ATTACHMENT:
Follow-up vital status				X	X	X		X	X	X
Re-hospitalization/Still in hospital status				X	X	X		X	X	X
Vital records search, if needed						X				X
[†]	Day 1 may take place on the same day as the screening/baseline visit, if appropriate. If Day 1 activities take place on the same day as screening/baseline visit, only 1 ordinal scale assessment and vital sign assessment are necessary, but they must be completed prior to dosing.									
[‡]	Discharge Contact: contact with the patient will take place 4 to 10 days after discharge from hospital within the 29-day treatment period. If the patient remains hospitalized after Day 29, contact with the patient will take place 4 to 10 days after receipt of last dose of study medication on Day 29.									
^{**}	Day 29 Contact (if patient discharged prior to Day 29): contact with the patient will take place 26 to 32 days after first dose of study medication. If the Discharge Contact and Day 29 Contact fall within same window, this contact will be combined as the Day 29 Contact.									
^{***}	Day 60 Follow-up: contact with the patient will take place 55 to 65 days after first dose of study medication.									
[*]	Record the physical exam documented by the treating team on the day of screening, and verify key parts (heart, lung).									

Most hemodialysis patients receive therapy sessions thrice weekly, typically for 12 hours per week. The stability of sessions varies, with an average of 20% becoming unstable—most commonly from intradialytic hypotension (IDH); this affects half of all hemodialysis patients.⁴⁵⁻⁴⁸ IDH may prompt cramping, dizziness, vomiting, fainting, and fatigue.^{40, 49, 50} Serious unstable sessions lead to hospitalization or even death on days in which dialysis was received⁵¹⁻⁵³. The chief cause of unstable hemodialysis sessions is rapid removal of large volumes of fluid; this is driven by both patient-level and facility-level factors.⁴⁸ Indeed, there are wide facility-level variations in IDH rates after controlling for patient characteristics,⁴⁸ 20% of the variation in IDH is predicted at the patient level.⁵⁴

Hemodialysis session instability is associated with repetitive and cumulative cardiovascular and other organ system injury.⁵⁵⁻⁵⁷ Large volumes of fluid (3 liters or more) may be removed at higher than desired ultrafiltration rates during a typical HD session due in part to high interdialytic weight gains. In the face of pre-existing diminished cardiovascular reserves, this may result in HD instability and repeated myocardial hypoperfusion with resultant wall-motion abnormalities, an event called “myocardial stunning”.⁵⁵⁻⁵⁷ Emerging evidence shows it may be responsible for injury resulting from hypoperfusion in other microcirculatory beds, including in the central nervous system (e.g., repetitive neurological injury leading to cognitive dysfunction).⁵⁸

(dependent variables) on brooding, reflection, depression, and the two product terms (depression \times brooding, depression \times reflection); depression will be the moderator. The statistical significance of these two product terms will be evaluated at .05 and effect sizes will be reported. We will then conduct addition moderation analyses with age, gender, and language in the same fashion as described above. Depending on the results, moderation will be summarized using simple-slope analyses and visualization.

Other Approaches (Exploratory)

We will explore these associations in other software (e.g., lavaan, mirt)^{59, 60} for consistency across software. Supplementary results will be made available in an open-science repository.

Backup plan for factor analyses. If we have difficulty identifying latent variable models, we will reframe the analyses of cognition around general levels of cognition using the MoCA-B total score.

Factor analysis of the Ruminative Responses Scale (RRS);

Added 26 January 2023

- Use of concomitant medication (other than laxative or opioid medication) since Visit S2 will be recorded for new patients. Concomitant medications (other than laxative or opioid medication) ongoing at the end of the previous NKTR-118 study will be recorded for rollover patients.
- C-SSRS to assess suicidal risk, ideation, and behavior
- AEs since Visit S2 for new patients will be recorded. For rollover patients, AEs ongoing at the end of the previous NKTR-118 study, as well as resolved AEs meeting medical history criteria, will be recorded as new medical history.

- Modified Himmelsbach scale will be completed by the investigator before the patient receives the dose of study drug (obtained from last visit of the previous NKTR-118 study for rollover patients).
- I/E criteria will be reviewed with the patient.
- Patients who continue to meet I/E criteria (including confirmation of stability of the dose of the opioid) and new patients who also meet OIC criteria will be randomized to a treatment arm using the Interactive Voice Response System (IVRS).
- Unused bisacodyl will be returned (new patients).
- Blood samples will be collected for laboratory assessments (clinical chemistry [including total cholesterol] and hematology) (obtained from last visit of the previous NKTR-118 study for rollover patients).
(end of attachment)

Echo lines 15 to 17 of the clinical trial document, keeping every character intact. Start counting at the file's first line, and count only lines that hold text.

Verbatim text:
Factor analysis of the Ruminative Responses Scale (RRS);

Added 26 January 2023

- Use of concomitant medication (other than laxative or opioid medication) since Visit S2 will be recorded for new patients. Concomitant medications (other than laxative or opioid medication) ongoing at the end of the previous NKTR-118 study will be recorded for rollover patients.